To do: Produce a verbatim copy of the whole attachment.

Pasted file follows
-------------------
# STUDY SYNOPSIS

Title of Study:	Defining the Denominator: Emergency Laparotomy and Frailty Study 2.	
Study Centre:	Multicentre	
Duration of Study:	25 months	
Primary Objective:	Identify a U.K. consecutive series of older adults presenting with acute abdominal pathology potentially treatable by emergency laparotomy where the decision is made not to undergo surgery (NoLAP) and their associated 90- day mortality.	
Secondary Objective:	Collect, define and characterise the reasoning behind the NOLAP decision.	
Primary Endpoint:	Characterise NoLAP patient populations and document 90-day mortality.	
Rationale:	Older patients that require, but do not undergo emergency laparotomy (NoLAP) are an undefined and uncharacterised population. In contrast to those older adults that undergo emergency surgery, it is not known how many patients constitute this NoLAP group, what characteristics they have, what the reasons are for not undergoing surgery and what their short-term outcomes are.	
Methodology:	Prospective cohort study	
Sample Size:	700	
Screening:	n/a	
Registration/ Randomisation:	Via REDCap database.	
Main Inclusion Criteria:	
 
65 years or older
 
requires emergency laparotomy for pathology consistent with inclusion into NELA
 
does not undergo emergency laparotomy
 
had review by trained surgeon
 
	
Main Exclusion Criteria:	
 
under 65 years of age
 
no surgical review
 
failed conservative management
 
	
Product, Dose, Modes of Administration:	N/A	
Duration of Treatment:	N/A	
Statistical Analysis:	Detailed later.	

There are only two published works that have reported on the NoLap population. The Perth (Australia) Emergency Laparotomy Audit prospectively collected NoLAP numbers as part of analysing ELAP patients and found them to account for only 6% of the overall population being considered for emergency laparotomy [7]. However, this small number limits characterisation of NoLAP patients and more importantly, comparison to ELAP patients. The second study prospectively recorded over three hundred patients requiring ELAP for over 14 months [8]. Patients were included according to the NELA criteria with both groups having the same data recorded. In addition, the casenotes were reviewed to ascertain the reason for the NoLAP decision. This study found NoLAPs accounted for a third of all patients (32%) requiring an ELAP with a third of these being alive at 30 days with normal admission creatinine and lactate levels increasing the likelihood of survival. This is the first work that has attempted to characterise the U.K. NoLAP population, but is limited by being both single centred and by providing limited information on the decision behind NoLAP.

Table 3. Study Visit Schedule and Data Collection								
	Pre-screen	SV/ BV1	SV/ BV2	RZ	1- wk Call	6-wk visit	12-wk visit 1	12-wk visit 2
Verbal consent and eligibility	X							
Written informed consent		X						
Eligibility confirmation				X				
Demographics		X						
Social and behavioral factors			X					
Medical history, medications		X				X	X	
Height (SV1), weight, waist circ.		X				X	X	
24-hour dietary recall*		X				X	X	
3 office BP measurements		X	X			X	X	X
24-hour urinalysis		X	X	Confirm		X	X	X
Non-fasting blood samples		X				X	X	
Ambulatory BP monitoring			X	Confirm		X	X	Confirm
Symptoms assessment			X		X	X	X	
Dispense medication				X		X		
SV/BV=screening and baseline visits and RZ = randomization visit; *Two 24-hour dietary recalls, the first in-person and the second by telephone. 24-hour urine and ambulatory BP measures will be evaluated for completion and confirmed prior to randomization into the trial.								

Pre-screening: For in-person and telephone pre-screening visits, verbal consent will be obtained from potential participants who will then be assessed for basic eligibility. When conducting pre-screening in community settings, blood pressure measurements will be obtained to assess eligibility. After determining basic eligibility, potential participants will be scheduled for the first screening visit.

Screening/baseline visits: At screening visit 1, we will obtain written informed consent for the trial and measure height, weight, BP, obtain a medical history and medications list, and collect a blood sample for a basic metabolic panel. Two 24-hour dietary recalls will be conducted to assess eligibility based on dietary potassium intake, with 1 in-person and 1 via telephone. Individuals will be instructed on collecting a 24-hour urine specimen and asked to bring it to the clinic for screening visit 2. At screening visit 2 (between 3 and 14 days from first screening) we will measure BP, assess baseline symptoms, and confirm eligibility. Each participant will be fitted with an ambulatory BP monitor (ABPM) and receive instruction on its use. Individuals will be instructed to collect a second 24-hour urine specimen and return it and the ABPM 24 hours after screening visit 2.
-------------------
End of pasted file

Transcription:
# STUDY SYNOPSIS

Title of Study:	Defining the Denominator: Emergency Laparotomy and Frailty Study 2.	
Study Centre:	Multicentre	
Duration of Study:	25 months	
Primary Objective:	Identify a U.K. consecutive series of older adults presenting with acute abdominal pathology potentially treatable by emergency laparotomy where the decision is made not to undergo surgery (NoLAP) and their associated 90- day mortality.	
Secondary Objective:	Collect, define and characterise the reasoning behind the NOLAP decision.	
Primary Endpoint:	Characterise NoLAP patient populations and document 90-day mortality.	
Rationale:	Older patients that require, but do not undergo emergency laparotomy (NoLAP) are an undefined and uncharacterised population. In contrast to those older adults that undergo emergency surgery, it is not known how many patients constitute this NoLAP group, what characteristics they have, what the reasons are for not undergoing surgery and what their short-term outcomes are.	
Methodology:	Prospective cohort study	
Sample Size:	700	
Screening:	n/a	
Registration/ Randomisation:	Via REDCap database.	
Main Inclusion Criteria:	
 
65 years or older
 
requires emergency laparotomy for pathology consistent with inclusion into NELA
 
does not undergo emergency laparotomy
 
had review by trained surgeon
 
	
Main Exclusion Criteria:	
 
under 65 years of age
 
no surgical review
 
failed conservative management
 
	
Product, Dose, Modes of Administration:	N/A	
Duration of Treatment:	N/A	
Statistical Analysis:	Detailed later.	

There are only two published works that have reported on the NoLap population. The Perth (Australia) Emergency Laparotomy Audit prospectively collected NoLAP numbers as part of analysing ELAP patients and found them to account for only 6% of the overall population being considered for emergency laparotomy [7]. However, this small number limits characterisation of NoLAP patients and more importantly, comparison to ELAP patients. The second study prospectively recorded over three hundred patients requiring ELAP for over 14 months [8]. Patients were included according to the NELA criteria with both groups having the same data recorded. In addition, the casenotes were reviewed to ascertain the reason for the NoLAP decision. This study found NoLAPs accounted for a third of all patients (32%) requiring an ELAP with a third of these being alive at 30 days with normal admission creatinine and lactate levels increasing the likelihood of survival. This is the first work that has attempted to characterise the U.K. NoLAP population, but is limited by being both single centred and by providing limited information on the decision behind NoLAP.

Table 3. Study Visit Schedule and Data Collection								
	Pre-screen	SV/ BV1	SV/ BV2	RZ	1- wk Call	6-wk visit	12-wk visit 1	12-wk visit 2
Verbal consent and eligibility	X							
Written informed consent		X						
Eligibility confirmation				X				
Demographics		X						
Social and behavioral factors			X					
Medical history, medications		X				X	X	
Height (SV1), weight, waist circ.		X				X	X	
24-hour dietary recall*		X				X	X	
3 office BP measurements		X	X			X	X	X
24-hour urinalysis		X	X	Confirm		X	X	X
Non-fasting blood samples		X				X	X	
Ambulatory BP monitoring			X	Confirm		X	X	Confirm
Symptoms assessment			X		X	X	X	
Dispense medication				X		X		
SV/BV=screening and baseline visits and RZ = randomization visit; *Two 24-hour dietary recalls, the first in-person and the second by telephone. 24-hour urine and ambulatory BP measures will be evaluated for completion and confirmed prior to randomization into the trial.								

Pre-screening: For in-person and telephone pre-screening visits, verbal consent will be obtained from potential participants who will then be assessed for basic eligibility. When conducting pre-screening in community settings, blood pressure measurements will be obtained to assess eligibility. After determining basic eligibility, potential participants will be scheduled for the first screening visit.

Screening/baseline visits: At screening visit 1, we will obtain written informed consent for the trial and measure height, weight, BP, obtain a medical history and medications list, and collect a blood sample for a basic metabolic panel. Two 24-hour dietary recalls will be conducted to assess eligibility based on dietary potassium intake, with 1 in-person and 1 via telephone. Individuals will be instructed on collecting a 24-hour urine specimen and asked to bring it to the clinic for screening visit 2. At screening visit 2 (between 3 and 14 days from first screening) we will measure BP, assess baseline symptoms, and confirm eligibility. Each participant will be fitted with an ambulatory BP monitor (ABPM) and receive instruction on its use. Individuals will be instructed to collect a second 24-hour urine specimen and return it and the ABPM 24 hours after screening visit 2.